That moment when you see your bed after a long day.

Katie Hall and John Owen-Jones, restaged UK tour 2012. Impossible to scan this photo, placed in the fold of two pages. But none-the-less an attempt, cause I want a photo of the tango moment. 

Today is a Phanniversary of sorts … perhaps the ultimate Phanniversary.
On 22 September, 1909, the Parisian daily newspaper, Le Gaulois, ran the advertisement pictured above, announcing the serialization of Gaston Leroux’s novel, Le Fantôme de l’Opéra.
Leroux’s novel premiered on 23 September, 1909, and ran for 15 weeks. It was segmented into 68 sections, each section covering roughly half a chapter’s worth of content.
To celebrate 105 years of The Phantom of the Opera in print, over the next 15 weeks I will be posting all 68 sections of the Gaulois publication of Phantom to my blog. These posts will correspond with the original dates of publication.
Here is a link to Le Gaulois for 22 September, 1909. The advert for Phantom is in the middle of the page.
And in case you are wondering what the text of the advertisement above says, here is the translation (and yes, the Gaulois has correctly predicted the emergence of phangirls ;P):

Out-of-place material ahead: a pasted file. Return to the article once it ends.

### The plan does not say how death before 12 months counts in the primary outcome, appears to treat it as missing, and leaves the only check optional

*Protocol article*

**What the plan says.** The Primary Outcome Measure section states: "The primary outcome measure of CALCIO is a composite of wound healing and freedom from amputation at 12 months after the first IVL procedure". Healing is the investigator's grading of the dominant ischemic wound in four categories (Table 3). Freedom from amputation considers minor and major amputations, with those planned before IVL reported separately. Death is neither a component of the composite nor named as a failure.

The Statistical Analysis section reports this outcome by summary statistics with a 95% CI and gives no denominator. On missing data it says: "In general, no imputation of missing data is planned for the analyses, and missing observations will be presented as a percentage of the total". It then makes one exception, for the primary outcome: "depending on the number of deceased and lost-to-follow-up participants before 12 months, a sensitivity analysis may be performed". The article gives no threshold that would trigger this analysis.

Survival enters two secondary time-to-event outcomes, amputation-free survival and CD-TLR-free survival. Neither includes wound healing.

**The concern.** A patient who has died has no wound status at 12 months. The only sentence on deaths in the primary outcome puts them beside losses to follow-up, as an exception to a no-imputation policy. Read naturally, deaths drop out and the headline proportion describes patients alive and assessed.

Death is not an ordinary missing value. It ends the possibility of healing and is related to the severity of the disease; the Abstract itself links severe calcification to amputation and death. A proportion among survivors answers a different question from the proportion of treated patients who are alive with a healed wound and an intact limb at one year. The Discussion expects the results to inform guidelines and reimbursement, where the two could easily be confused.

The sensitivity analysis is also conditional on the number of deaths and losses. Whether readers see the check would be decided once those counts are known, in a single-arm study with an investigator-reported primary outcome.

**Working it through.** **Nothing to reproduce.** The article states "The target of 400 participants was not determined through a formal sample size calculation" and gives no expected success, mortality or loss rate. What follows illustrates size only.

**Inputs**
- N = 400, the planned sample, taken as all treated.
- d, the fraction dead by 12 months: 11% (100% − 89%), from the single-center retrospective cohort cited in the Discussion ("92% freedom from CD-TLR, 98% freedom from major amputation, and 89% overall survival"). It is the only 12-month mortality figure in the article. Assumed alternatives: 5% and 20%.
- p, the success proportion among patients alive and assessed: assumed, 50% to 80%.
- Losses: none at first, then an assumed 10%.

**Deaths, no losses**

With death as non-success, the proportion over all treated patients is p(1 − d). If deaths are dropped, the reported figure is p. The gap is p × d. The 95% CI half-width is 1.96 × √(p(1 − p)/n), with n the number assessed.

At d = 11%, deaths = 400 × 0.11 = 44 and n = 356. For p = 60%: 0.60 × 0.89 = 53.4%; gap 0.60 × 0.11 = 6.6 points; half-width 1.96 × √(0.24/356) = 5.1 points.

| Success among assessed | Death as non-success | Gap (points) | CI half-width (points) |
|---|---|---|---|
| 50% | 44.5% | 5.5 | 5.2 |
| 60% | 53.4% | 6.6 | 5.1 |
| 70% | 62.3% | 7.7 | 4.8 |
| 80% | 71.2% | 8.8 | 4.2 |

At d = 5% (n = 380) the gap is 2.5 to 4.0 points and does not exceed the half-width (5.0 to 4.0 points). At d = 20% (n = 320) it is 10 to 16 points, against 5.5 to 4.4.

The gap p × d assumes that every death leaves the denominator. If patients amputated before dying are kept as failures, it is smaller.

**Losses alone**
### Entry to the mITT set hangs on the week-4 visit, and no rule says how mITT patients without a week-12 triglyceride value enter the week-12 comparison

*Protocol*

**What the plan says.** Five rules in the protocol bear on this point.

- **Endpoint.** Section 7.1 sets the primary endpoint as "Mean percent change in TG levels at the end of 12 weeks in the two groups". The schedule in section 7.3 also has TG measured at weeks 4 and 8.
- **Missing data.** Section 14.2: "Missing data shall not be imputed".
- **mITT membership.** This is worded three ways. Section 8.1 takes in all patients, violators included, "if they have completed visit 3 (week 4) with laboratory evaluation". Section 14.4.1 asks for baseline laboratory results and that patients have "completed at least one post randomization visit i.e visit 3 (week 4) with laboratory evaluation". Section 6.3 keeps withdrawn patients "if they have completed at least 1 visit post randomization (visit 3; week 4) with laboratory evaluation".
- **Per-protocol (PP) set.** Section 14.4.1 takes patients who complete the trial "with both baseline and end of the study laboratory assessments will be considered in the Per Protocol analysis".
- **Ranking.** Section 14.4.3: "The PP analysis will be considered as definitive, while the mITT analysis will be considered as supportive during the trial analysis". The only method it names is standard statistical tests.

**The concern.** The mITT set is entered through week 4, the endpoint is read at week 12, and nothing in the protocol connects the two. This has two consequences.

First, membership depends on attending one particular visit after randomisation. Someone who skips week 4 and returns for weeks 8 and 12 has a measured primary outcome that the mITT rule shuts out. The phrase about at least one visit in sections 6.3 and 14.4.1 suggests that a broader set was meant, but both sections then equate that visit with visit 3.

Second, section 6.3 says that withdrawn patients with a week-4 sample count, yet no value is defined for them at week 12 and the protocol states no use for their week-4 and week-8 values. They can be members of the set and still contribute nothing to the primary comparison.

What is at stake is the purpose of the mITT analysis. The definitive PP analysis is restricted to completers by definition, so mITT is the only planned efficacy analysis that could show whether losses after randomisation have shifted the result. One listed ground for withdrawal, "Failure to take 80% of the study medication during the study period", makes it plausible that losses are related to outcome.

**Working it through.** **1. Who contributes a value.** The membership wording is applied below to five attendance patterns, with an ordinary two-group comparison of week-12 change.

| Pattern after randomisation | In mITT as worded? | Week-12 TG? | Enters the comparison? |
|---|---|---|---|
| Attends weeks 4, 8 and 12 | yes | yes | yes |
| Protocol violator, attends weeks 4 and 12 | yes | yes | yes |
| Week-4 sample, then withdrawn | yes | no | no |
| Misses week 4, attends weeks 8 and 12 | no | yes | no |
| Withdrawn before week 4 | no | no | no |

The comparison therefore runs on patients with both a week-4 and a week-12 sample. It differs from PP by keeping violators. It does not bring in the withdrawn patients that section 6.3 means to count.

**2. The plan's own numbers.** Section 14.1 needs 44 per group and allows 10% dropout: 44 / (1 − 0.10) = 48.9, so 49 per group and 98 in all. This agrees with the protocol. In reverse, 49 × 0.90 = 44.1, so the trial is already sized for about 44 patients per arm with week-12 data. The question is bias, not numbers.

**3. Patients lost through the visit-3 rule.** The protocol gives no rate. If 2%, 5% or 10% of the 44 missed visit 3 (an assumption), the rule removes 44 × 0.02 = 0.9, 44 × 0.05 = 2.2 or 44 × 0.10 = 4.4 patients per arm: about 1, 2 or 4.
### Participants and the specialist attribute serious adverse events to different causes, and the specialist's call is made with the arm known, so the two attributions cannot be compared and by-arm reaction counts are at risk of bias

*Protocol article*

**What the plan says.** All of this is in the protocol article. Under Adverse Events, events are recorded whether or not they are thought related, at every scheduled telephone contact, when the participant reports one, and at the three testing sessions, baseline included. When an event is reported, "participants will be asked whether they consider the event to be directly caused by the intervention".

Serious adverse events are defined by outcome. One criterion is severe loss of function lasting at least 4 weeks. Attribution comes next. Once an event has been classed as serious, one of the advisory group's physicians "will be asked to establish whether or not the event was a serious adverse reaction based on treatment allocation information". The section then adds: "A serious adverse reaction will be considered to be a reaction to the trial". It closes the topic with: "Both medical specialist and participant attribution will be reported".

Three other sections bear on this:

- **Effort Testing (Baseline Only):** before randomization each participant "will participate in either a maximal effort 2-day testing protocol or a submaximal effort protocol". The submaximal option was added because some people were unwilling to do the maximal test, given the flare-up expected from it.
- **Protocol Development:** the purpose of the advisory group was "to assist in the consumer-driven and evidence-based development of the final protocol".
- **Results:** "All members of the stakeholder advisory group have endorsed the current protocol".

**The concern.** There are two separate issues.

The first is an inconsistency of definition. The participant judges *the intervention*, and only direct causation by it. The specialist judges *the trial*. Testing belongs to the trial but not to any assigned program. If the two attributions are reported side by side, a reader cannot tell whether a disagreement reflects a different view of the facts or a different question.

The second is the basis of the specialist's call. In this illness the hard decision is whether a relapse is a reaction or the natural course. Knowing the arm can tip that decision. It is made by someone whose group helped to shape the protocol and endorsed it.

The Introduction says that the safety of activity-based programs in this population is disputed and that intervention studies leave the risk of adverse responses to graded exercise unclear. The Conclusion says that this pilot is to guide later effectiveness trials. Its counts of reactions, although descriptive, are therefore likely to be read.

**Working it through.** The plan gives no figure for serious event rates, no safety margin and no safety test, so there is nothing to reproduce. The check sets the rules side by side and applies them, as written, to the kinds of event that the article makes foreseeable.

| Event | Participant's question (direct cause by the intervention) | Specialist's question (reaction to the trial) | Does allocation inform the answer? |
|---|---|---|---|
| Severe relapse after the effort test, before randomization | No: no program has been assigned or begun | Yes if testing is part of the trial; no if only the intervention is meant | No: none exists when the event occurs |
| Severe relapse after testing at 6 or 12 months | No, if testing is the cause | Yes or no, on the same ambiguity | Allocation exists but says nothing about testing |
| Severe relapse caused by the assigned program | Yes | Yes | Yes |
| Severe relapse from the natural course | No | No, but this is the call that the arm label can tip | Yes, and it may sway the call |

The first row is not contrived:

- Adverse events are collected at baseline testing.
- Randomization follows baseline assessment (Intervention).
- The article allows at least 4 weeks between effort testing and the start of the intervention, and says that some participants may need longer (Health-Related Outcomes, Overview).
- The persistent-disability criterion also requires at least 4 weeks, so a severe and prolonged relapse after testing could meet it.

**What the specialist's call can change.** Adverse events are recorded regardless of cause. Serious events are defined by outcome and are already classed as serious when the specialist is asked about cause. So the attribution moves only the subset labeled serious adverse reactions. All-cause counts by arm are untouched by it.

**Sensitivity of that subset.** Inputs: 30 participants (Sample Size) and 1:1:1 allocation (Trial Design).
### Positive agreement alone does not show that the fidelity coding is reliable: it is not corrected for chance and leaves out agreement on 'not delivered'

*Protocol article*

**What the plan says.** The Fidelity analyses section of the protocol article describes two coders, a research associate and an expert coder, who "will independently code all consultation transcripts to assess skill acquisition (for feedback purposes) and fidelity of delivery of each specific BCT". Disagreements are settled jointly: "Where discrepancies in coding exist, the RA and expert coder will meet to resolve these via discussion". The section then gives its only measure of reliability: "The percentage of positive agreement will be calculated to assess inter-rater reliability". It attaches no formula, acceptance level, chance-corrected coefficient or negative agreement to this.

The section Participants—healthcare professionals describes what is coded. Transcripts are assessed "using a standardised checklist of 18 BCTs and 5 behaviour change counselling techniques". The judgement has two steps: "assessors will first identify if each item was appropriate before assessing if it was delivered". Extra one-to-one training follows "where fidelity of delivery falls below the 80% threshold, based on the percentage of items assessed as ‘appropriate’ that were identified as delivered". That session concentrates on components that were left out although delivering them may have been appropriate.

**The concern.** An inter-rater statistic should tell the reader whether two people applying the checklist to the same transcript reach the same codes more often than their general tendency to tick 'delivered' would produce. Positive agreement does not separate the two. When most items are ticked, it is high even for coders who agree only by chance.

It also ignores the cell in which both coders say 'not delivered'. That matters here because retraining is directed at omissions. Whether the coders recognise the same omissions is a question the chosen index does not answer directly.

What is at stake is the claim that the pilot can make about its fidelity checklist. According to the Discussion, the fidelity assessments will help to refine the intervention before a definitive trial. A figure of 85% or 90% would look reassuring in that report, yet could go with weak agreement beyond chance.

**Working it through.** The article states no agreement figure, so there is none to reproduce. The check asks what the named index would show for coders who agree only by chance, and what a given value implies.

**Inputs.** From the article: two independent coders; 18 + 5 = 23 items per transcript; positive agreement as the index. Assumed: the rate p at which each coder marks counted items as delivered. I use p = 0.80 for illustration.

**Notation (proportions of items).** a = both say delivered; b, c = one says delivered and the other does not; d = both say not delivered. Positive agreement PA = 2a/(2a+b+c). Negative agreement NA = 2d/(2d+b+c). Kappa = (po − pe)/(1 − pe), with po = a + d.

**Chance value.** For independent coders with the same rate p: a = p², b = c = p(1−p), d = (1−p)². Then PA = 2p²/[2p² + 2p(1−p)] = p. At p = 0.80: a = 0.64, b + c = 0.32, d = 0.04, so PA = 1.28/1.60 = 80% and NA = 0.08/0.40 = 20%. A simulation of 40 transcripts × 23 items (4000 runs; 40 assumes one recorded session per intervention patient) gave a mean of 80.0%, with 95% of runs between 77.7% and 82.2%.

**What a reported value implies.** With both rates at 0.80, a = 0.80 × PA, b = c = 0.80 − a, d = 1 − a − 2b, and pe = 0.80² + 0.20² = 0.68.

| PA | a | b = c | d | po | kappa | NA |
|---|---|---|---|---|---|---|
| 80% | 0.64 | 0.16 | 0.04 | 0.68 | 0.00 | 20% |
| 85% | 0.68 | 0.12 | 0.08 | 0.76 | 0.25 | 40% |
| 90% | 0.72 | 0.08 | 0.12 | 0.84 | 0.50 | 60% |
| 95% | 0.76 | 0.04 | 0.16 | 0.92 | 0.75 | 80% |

Weary of purely psychological novels, the public awoke one day with a great desire to hear stories. Straightaway, these stories were served up — tales of bandits and policemen — assuredly quite amusing, but which soon grew tedious in their turn, yet without appeasing the public’s thirst for mystery and magic.
This is why the Gaulois has requested from one of the public’s most rightly beloved authors, M. Gaston Leroux, a novel which, while departing from the genre dear to the Conan Doyles of the Old and New World, is still replete with the delectable inquietude that will give a thrill to the beguiled reader. More than once, this irresistible anguish will conjure in the minds of some of our female readers the dreadful, terrifying, ghostly, and sorrowfully human image, despite all of the illusion that surrounds it, of The Phantom of the Opera.
We need not introduce our readers to M. Gaston Leroux, whom it is generally agreed is in possession of the most astonishing suppleness of imagination of which one can conceive, but we would indeed like to say that The Phantom of the Opera is worthy of achieving even greater success in the Gaulois than that which was attained in the Illustration by The Mystery of the Yellow Room and The Perfume of the Lady in Black, by the same author.
Tomorrow, this Thursday, in the “Gaulois,” read:
The Phantom of the Opera by M. Gaston Leroux